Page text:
We saw the two most interesting parts of the tower. Ready for this? The bottom, and the top.
People in the bottom hang out in the dark staring at radar screens handling airplanes within a ~50 mile radius on approach or departure. People on top look outside and on more radar screens to handle ground control, clearance, takeoff, landing, etc. I'm familiar with all this as a pilot... when you leave your hangar you get a clearance, then talk to ground, who hands you off to "tower" (who I now know is sitting right next to him because they're all in the tower, but whatever) who clears you for takeoff, you fly for a while and get handed off to departure, then Kansas City center, then an approach, tower, and ground again.
Meeting air traffic controllers was a little creepy because they talk EXACTLY like they talk on the radios, maybe it's just my bias but I was struck by how fast the guy said everything, always very calmly, and no matter how many questions we asked he'd just start in on the answer with no "uh"s or "mm"s, just oddly efficient and to the point. And in the tower guys were talking constantly to each other, to the airplanes, to other people on the radio... they literally listen to airplanes with one ear and someone else (radar, center, etc) on the other. All communication in the calm radio ATC voice. They're incredibly busy all the time, completely tuned in, but we asked if it ever felt REALLY hectic and our guy just said hectic was sort of a "state of mind"... in other words, you just go with it. I did get the impression that the radar room gets more hectic though, tower gets to pass people off fairly early but radar will tell them "we're overwhelmed, stop departures for a minute" and everyone has to deal.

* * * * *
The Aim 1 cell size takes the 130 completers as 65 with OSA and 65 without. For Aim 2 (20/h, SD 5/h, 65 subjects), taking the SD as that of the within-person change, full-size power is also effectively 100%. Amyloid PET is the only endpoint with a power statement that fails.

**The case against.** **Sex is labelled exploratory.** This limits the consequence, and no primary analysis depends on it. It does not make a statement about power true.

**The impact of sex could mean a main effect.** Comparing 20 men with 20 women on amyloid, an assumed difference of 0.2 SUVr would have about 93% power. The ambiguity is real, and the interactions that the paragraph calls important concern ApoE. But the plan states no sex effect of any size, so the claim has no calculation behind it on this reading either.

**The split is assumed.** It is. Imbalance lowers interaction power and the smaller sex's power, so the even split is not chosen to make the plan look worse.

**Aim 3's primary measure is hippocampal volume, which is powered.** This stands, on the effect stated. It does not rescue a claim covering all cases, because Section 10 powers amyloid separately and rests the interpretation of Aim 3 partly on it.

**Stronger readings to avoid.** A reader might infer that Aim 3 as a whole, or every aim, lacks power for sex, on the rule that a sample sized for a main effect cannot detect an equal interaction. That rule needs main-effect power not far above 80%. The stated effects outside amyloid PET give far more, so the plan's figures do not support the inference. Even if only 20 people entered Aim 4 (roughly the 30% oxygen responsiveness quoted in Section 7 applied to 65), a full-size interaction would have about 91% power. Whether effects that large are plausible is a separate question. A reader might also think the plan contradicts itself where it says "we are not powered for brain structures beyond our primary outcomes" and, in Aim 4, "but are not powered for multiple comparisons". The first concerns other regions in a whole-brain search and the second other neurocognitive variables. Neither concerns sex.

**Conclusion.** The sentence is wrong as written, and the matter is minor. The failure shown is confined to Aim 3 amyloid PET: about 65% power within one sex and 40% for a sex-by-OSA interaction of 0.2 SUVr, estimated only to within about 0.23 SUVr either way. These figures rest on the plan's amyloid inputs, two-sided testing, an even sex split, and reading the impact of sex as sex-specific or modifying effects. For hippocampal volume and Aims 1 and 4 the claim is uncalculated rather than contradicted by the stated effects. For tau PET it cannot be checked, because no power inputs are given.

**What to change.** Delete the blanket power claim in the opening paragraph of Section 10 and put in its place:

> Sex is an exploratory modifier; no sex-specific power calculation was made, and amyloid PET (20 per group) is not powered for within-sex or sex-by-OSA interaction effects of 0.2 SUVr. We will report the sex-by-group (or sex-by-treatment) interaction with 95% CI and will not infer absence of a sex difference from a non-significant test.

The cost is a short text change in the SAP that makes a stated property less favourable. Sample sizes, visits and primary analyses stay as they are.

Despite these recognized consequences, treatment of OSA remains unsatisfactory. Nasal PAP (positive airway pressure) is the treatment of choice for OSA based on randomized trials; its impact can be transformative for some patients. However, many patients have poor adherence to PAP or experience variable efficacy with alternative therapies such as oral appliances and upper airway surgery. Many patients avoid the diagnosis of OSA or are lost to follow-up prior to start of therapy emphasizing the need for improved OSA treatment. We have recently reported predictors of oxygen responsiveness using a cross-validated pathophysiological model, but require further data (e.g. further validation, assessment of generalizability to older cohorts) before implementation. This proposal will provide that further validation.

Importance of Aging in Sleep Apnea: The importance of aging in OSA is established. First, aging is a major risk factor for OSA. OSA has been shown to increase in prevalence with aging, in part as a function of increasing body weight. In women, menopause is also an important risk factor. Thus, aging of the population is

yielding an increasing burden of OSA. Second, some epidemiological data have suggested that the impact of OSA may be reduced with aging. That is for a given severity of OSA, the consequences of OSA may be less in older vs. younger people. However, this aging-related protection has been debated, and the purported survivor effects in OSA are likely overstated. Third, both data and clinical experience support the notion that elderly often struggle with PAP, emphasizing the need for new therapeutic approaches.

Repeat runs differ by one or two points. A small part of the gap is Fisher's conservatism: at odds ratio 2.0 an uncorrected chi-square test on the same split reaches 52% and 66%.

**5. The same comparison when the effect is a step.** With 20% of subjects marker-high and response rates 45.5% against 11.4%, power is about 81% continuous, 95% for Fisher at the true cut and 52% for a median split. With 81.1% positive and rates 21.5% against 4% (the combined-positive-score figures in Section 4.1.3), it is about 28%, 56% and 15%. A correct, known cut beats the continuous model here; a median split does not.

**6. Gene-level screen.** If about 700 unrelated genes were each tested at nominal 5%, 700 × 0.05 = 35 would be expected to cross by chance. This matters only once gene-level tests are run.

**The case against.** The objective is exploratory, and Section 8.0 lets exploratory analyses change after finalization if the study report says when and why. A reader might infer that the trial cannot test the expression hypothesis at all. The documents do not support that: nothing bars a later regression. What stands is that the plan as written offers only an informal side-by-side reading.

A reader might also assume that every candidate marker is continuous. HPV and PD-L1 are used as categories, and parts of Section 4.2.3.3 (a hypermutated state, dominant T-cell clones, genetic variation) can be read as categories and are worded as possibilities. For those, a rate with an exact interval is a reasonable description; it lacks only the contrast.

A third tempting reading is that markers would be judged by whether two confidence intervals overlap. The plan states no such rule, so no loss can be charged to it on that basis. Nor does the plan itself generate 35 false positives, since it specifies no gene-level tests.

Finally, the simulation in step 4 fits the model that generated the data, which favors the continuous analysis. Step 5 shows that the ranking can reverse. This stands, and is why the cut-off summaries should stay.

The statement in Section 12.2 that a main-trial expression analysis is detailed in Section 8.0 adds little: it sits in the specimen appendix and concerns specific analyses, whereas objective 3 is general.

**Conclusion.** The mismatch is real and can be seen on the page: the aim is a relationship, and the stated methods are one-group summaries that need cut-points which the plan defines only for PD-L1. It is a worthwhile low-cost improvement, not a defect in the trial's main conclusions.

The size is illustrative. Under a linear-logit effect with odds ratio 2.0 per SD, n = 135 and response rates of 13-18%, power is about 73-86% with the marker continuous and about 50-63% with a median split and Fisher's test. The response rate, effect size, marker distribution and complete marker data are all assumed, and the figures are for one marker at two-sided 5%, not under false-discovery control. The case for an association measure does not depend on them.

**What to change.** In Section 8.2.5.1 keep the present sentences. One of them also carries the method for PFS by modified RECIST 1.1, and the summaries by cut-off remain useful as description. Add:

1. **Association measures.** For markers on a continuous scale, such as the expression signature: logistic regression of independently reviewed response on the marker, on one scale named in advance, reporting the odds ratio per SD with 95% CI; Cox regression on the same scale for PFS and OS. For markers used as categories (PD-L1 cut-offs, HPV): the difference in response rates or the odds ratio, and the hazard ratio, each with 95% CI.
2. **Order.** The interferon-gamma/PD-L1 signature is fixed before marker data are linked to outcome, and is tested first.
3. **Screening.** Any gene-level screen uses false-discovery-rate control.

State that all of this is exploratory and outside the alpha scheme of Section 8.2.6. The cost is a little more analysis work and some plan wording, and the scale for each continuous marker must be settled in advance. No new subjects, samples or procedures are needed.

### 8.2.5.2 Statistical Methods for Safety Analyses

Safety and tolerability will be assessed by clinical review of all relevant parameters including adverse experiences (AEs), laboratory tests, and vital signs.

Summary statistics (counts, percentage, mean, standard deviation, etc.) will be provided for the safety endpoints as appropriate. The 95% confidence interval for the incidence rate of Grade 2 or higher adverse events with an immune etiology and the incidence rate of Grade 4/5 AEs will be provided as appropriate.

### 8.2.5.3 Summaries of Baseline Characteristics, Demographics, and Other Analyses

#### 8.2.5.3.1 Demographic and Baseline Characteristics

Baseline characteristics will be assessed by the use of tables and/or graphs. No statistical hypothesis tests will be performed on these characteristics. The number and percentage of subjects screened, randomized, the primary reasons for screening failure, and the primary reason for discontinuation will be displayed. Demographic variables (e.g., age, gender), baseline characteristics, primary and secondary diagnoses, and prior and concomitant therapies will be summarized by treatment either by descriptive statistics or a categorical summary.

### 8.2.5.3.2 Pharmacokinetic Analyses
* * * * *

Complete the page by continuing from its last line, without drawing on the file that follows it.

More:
Wichita is a strange airport. It's surrounded by aviation companies running tests, service centers with all kinds of models, and commercial traffic. It's not like Chicago where they can tell little airplanes just to bug off because they're busy. There's no promise that everybody coming in can fly a certain airspeed. You'll get a fighter jet military trainer right behind a single engine propeller plane. And if you see a flight plan filed, it might not be a passenger jet full of people that must leave ON TIME, it could be a couple flight test pilots who'll leave whenever they feel like it. There's no schedule, no way to predict when things will be busy, nothing happens at the same time every day, and training and test flights have totally unpredictable paths.
I learned that air traffic controllers have to retire at age 56, which sucks and could really put us in a serious crunch in the next few years. The guys working there just shrugged and seemed to think that wasn't such a bad age to retire, the job was taxing with weird shifts that swing all the time and you have to be incredibly sharp and focused, but 56 doesn't sound so old to me (that's a sign I'm getting old) so I think it sounds a little rash. We're facing a shortage of controllers, but with things like mandatory furloughs for government sequestration, I bet there's an issue with attracting new talent. I also have a feeling that congress won't care until it's a dire and obvious issue, and then it really will be because it takes 3-5 years for someone to get up to speed on this job, every one of the people has to learn every one of the positions from clearance to departure and back again.
All the rooms were smaller than I thought they'd be, even the top of the tower, it just looks bigger from the ground. All the rooms were equipped with coffee machines and lots of mugs but that was the only "office-y" thing that I thought made it look like where I worked, other than that it was very different. We learned about the automatic systems of handoffs, how everyone works together... it's like a machine. Overall a very cool tour that I felt lucky to go on, it kinda made me miss flying but once I'm back up in the skies at least now I'll know who I'm talking to.